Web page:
In an IT overhaul, GM plans to create new U.S. software development centers. Manufacturers Ford and GE recently made the same move.
U.S. tech talent shortage? General Motors is making a very big bet that it can hire a steady stream of IT pros in the United States, including a lot of new college grads, as part of a new information technology strategy.
GM is planning an IT overhaul under CIO Randy Mott that includes creating three software development centers in the U.S. and potentially hiring hundreds of developers, project managers, and other IT professionals as it reverses its decades-old reliance on IT outsourcers. It will also consolidate its data centers in two main facilities in Michigan.
Mott thinks having the developers in the U.S. will make it easier for them to collaborate, believing that projects move faster and teams work better if they're physically located in the same place. Mott also wants IT pros who understand GM's automotive business. GM will add IT pros internationally, but they'll be in roles of planning and requirement gathering.
GM won't say how many IT people it plans to hire. But it had hired 91 new IT people as of late June, and "that's a slow ramp compared with where we will be," Mott says.
One of GM's three development centers will be in the Detroit area, where GM has its biggest IT presence already. The other two locations will be picked based on access to talent. "Our approach is to have some breadth so we can reach a lot of the [talent] market and reach a lot of the universities," Mott says. "We think of [potential sites] in terms of the radius of what they can reach. There are plenty of cities on the list."
GM's not alone in seeking among big manufacturers adding U.S.-based IT talent.
Ford recently created its own new Silicon Valley development center, which opened in June. The center has only a handful of people at this point, and Ford also has R&D centers worldwide. But Ford decided it needed a presence in the epicenter of software development, since people's car buying increasingly is influenced by the software inside, like Ford's Sync platform.
Chairman Bill Ford cited three main reasons for opening the Silicon Valley center. One, it provides a laboratory to try out new apps. Two, it gives Ford a better feel for what's happening in the Valley. And three, it will help the company tap the informal networking for which the Valley's famous. "It gives all the really smart entrepreneurs out there a place to go to interconnect with Ford," Bill Ford said at a recent event in Detroit.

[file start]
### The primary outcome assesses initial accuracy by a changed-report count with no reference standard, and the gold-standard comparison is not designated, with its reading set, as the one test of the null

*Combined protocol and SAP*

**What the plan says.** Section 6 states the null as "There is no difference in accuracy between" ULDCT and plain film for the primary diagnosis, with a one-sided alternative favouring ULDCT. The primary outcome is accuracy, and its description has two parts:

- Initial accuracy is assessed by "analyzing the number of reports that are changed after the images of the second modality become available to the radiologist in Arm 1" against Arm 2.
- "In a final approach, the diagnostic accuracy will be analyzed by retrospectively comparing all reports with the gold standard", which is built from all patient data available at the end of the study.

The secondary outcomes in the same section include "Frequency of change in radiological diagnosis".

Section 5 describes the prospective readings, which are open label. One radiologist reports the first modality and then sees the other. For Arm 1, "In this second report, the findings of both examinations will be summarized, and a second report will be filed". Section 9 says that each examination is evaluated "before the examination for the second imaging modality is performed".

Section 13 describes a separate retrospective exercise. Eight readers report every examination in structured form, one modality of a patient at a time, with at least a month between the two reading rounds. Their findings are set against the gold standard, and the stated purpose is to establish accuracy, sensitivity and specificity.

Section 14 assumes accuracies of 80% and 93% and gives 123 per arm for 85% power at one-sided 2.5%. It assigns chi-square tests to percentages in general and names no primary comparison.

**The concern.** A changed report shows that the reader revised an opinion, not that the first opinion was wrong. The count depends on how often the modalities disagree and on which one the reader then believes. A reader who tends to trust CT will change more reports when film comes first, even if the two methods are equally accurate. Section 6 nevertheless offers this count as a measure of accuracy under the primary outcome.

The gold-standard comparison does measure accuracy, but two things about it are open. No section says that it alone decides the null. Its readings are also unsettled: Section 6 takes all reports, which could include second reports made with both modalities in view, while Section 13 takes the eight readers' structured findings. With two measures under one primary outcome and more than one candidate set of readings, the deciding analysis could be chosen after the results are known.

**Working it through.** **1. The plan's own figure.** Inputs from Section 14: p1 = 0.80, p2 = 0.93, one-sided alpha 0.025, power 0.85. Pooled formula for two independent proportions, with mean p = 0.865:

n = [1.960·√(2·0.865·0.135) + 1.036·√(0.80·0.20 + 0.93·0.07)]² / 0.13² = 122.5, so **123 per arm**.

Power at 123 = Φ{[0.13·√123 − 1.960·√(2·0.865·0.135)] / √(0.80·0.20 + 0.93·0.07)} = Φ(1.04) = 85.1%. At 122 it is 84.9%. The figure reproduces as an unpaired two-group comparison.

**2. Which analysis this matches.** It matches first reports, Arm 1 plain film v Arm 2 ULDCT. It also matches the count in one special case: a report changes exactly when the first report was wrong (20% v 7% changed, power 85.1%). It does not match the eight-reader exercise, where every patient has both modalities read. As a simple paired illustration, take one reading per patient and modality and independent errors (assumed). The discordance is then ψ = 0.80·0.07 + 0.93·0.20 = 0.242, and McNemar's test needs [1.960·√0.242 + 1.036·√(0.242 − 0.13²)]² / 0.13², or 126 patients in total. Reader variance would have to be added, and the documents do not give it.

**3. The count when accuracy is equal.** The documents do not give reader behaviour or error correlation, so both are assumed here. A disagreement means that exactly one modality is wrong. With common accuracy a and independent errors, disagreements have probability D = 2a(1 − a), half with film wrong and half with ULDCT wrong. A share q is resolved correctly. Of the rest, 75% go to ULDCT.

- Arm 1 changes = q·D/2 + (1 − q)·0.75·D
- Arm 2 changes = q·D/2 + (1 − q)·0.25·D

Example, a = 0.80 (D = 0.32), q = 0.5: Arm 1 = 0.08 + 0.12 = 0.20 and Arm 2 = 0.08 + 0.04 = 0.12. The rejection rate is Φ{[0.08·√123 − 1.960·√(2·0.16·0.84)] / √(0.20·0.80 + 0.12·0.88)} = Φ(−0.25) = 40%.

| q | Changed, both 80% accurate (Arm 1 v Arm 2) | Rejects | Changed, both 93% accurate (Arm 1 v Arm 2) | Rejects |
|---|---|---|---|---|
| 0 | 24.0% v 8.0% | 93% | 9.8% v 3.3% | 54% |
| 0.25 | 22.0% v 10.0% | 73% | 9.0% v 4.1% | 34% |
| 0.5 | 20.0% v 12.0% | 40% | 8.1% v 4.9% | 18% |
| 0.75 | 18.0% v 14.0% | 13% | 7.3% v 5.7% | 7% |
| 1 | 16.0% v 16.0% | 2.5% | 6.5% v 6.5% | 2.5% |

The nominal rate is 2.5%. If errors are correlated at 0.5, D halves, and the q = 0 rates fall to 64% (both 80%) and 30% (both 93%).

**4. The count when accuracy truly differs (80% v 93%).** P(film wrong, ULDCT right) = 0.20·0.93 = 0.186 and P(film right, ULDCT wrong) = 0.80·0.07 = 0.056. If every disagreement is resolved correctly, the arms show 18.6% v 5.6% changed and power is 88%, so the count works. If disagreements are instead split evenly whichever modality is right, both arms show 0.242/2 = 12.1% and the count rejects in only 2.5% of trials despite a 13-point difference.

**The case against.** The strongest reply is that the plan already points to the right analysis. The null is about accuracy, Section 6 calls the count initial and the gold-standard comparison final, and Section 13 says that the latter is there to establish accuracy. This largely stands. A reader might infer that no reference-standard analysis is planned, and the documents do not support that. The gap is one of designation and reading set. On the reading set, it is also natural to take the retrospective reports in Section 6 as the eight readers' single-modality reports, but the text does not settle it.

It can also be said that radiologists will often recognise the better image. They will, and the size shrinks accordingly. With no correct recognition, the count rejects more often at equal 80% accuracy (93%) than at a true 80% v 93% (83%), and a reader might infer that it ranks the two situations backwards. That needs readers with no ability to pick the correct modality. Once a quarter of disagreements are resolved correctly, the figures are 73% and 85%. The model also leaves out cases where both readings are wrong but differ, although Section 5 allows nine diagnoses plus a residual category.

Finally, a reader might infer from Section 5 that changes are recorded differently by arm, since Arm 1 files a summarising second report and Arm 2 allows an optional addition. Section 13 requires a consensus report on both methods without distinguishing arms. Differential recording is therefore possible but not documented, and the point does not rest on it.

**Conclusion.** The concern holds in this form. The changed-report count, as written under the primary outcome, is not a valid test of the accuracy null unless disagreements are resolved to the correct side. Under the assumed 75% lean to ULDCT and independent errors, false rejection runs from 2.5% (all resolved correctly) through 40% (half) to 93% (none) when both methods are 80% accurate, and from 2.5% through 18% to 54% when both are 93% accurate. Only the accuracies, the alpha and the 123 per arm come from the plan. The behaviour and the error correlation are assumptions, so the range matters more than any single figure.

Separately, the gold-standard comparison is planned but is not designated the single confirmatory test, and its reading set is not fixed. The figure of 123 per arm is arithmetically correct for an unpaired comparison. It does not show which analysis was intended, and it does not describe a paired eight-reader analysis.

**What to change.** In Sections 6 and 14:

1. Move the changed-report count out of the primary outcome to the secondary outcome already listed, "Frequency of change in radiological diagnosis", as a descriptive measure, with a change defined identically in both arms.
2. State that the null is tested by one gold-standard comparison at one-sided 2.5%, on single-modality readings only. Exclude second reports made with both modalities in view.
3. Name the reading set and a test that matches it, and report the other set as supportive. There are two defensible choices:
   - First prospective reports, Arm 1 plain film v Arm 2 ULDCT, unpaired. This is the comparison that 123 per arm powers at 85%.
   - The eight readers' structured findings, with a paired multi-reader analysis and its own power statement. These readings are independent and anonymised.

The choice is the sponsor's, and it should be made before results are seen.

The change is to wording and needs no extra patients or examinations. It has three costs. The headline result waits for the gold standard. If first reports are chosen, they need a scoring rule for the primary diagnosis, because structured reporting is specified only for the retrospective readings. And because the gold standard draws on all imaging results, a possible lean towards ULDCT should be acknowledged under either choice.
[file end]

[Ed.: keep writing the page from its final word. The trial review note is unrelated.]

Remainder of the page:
General Electric likewise opened a Silicon Valley software center this year. GE already has a sizeable software group, GE Intelligent Platforms, based in Charlottesville, Va., as well as developers across its many divisions. But those people are focused on very specific industrial applications of software. Bill Ruh, the center's director (and a former Cisco executive), says the GE people in Silicon Valley will look at emerging trends in social media, analytics, and databases and explore ways to apply them to an industrial setting.
GE says its could hire as many as 400 software pros at the California center over the coming years. GM's plans likely include hundreds of new hires, but other people will be losing their jobs at IT outsourcing vendors as that work is moved into GM. Ford hasn't said how many it plans to hire.
It's not an avalanche of new jobs, but each of these companies could have created some or all of these jobs abroad, something many IT pros have come to expect. InformationWeek's recent Innovation Mandate survey finds that 63% of tech pros consider the U.S. a "strong player" in technology that's "losing its lead on a global scale." Only 32% consider it a power that's "positioned to grow its influence." The globalization of IT shows no sign of slacking, but U.S. IT pros have shown they can compete in that market. In these three examples, major multinational companies saw U.S. software talent as the right choice for innovation on a global scale.
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